The Discovery Channel is teasing a show called Earth 2050: Powering the Future. One of the primary sponsors of the show is the Royal Dutch Shell Oil Company.
Here is a brief teaser about future energy supplies from “renewable” sources of power. On the one hand, it was interesting to note that Discovery had classified nuclear energy as one of the renewables. On the other hand, it is also interesting to note how readily they dismiss its potential by implying that it may only double its market share in the next 40 years and by saying that it is “costly and controversial.”
Do you think that there are some vested interests at work here? Nuclear energy systems can be a manufactured product whose cost can be driven down through application of the same techniques that have been used to drive down the cost of many other manufactured products. Practitioners can learn how to do their jobs better, they will discover better materials, they will refine their tools and they should be able to capture economies from increasing the scale of their enterprise (not the scale of each individual product).
Each of those paths for improvement will drive costs out of the process. The nuclear industry did not take a cost conscious path of development during the first nuclear age, but some of us have studied hard to learn from that negative experience. We plan to do better this time around.
My current mission as a writer is to expose the source of the “controversy” that Shell and its colleagues in the fossil fuel business hope will discourage the rapid development of their only real competitor. Nuclear fission power is almost the only source of non-fossil fuel energy with a proven history of taking market share away from oil, natural gas and coal. (Large scale hydroelectric power also has a proven track record; perhaps that is one of the reasons that many renewable advocates dismiss its potential almost as frequently as they dismiss nuclear energy.)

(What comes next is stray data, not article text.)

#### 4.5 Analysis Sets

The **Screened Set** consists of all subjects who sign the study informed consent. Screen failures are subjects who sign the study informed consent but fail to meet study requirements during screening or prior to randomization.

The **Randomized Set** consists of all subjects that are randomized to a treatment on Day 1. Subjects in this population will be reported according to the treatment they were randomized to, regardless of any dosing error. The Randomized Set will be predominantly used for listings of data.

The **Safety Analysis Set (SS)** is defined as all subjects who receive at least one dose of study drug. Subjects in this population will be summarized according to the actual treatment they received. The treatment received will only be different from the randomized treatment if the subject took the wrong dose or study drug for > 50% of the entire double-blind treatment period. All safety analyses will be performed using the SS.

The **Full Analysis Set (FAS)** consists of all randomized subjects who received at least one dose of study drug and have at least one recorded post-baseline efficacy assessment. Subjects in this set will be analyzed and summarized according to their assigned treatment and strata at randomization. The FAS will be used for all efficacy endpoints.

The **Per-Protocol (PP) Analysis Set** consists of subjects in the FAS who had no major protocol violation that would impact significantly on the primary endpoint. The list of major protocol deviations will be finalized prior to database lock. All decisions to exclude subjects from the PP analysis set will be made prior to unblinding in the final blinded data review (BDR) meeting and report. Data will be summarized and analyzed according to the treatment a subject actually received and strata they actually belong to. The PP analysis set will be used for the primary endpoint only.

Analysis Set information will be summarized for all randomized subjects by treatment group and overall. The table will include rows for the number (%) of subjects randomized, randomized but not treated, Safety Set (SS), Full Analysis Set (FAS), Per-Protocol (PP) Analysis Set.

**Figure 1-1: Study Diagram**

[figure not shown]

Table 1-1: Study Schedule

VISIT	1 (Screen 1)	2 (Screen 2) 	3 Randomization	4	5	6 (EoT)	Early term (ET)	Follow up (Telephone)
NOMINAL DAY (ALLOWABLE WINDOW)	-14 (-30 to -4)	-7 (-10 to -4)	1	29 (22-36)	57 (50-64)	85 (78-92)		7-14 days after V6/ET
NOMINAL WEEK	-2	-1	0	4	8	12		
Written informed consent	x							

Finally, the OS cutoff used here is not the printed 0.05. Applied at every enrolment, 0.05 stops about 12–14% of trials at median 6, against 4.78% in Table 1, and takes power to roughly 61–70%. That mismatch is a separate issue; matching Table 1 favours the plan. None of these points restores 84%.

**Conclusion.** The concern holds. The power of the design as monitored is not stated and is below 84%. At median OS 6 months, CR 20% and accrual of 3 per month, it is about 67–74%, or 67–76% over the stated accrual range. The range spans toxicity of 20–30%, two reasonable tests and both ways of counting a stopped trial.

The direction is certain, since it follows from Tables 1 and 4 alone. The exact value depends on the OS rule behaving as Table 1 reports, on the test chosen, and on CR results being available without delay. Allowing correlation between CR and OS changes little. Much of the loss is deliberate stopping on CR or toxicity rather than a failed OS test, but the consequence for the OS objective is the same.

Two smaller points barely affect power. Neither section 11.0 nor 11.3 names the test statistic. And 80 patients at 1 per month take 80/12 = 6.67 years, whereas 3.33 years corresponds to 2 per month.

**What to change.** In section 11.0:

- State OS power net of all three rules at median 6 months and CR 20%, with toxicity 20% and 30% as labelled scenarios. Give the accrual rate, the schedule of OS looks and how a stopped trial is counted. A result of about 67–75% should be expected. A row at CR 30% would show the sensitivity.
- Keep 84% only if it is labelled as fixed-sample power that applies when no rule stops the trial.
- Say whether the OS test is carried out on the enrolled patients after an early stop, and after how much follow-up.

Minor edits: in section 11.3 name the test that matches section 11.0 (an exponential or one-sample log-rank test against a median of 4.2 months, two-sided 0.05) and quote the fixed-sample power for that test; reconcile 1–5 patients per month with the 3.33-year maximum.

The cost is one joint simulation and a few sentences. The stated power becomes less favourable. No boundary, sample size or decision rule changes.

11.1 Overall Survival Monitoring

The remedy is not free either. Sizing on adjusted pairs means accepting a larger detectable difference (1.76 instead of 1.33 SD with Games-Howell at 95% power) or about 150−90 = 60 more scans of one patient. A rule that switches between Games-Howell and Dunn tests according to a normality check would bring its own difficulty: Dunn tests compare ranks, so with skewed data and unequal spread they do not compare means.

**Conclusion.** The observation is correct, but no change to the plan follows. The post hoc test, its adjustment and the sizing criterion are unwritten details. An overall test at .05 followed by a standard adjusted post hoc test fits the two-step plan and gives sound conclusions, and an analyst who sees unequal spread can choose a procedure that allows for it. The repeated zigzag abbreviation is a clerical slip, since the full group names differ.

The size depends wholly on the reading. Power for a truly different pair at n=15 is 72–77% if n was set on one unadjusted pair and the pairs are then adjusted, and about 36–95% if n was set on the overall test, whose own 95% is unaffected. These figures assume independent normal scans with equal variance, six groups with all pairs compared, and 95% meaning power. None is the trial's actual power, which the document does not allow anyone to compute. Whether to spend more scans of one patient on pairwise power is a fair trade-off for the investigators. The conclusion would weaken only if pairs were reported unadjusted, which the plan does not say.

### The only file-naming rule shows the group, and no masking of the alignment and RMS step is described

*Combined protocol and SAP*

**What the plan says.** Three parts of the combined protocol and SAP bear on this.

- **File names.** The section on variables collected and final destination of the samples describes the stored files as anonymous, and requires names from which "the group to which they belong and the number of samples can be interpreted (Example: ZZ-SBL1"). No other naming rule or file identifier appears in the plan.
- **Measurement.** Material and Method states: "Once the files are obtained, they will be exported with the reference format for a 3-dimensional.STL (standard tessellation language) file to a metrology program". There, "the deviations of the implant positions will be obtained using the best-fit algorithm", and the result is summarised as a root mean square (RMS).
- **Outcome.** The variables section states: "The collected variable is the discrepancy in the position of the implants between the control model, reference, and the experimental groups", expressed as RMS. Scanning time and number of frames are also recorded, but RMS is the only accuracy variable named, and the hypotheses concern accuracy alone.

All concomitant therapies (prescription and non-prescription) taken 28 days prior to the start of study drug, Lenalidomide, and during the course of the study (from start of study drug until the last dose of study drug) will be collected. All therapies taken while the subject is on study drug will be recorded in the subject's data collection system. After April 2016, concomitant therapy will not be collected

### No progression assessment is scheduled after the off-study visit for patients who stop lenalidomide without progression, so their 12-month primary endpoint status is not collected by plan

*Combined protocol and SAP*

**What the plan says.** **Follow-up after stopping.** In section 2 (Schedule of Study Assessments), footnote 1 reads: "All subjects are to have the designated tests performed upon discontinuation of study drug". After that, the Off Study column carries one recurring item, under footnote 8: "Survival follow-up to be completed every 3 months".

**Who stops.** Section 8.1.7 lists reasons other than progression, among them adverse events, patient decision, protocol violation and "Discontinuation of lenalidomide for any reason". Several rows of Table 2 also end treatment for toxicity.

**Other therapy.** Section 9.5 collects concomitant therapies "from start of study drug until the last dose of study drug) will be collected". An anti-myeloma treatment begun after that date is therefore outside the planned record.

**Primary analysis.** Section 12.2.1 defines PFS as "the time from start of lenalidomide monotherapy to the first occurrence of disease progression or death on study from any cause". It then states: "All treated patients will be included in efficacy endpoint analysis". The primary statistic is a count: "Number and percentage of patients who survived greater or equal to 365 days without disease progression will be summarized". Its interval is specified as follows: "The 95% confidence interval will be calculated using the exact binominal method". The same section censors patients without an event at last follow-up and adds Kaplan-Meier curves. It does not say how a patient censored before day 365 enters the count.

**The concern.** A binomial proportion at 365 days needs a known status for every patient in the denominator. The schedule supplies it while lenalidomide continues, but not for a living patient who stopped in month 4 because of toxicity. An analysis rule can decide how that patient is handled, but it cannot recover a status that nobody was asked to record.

On a related note, the US Nuclear Regulatory Commission unanimously (finally) approved the final design certification rule for the Westinghouse AP1000, an advanced nuclear plant design that has incorporated a large number of lessons learned from the currently operating plants that reliably supply the energy equivalent of 12 million barrels of oil per day. For comparison, that is roughly equal to the contribution to the world’s oil market of Saudi Arabia and Kuwait combined.
There are already four AP1000 nuclear reactor units under construction in China and there are already lessons that have been learned by that experience that will be incorporated in the four units that should begin construction in earnest. The project developers have been doing all that they were allowed to do without the approval of their standard design, now the restraints can be gradually removed and the construction process put into full gear.
Wall Street Journal – (December 22, 2011) U.S. Clears Reactor Design: Approval of Toshiba’s AP1000 Sets Up Possible Nuclear-Power Revival
Power Engineering – (December 22, 2011) Gazprom ready to take part in 3-5 gas-fueled power plants in Bavaria
According to earlier reports, Germany is determined to close down all of its nuclear power plants, many of which are located in Bavaria.
As Miller said, new gas-fuelled power generating facilities will be built as nuclear power plants are closed down.
Wonder who is pushing for that nuclear shutdown? Has the general population, which will be paying the higher costs of from both building new facilities and buying more expensive, more polluting fuel, been snookered?